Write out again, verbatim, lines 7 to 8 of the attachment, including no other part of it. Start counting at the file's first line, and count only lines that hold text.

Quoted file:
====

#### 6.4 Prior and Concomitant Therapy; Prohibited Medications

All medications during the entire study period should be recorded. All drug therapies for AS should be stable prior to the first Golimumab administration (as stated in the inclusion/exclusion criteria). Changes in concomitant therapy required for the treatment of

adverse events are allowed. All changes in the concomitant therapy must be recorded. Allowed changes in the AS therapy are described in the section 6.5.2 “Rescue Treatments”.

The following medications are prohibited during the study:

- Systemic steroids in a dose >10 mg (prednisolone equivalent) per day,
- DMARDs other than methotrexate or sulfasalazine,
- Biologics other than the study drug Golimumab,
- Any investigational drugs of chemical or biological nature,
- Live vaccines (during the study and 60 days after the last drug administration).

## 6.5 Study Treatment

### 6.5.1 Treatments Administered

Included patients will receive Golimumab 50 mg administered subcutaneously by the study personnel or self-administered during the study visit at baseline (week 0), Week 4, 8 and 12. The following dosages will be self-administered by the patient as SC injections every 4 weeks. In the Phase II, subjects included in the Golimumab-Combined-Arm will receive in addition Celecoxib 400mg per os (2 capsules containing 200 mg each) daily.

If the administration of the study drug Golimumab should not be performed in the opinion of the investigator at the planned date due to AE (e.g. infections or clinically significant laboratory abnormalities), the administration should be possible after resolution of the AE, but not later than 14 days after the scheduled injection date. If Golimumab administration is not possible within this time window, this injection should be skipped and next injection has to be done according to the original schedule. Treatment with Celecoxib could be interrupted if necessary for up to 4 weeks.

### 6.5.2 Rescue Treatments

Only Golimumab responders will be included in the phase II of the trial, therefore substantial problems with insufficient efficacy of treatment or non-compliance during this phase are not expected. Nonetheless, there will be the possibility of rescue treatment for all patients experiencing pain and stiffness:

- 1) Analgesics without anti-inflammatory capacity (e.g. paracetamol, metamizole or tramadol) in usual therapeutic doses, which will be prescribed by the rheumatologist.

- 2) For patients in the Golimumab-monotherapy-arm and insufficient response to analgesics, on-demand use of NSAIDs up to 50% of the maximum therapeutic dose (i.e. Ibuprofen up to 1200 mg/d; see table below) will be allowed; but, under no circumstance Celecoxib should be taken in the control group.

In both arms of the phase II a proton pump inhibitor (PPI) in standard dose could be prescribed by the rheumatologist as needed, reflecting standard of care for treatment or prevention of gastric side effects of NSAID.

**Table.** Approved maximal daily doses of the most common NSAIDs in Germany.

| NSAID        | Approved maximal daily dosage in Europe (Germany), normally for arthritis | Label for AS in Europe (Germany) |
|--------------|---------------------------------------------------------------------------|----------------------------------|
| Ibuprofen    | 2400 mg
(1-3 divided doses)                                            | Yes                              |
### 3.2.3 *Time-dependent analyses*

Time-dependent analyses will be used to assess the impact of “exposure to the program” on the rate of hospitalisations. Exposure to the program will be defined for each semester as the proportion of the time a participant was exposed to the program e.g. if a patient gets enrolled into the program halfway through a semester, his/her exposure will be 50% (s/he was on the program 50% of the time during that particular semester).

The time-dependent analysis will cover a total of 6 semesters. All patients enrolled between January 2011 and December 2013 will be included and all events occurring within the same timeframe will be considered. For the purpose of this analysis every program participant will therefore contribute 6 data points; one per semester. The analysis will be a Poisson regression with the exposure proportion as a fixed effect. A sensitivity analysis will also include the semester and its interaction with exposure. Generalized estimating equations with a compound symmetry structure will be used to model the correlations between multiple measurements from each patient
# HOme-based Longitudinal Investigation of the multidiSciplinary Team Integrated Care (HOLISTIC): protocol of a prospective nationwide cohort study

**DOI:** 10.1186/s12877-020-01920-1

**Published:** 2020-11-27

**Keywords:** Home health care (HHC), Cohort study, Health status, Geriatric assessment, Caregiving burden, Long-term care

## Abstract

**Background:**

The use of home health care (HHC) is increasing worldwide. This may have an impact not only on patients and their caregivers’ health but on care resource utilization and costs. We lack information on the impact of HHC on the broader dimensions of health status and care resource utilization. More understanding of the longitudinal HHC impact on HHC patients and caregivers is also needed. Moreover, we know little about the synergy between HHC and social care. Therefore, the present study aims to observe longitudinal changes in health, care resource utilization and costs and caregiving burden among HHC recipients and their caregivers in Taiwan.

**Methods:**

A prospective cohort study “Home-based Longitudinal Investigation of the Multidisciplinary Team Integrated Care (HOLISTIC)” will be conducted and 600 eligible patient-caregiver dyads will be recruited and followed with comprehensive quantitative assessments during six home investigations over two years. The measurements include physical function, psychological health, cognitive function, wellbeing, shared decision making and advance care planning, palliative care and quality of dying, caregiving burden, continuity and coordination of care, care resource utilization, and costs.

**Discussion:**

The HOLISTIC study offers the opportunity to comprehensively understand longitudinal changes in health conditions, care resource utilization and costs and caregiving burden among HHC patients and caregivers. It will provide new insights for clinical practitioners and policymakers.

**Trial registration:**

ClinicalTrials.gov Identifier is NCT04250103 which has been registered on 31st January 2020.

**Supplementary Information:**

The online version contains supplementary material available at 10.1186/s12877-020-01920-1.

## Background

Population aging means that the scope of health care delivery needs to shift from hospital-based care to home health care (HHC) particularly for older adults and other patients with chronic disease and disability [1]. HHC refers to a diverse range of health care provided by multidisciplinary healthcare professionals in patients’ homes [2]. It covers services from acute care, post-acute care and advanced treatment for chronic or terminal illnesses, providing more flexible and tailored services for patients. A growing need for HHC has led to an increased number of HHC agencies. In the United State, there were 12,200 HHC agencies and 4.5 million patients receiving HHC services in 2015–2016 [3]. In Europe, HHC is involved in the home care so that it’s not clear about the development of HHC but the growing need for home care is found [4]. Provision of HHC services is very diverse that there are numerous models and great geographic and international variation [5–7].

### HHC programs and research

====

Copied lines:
- Biologics other than the study drug Golimumab,
- Any investigational drugs of chemical or biological nature,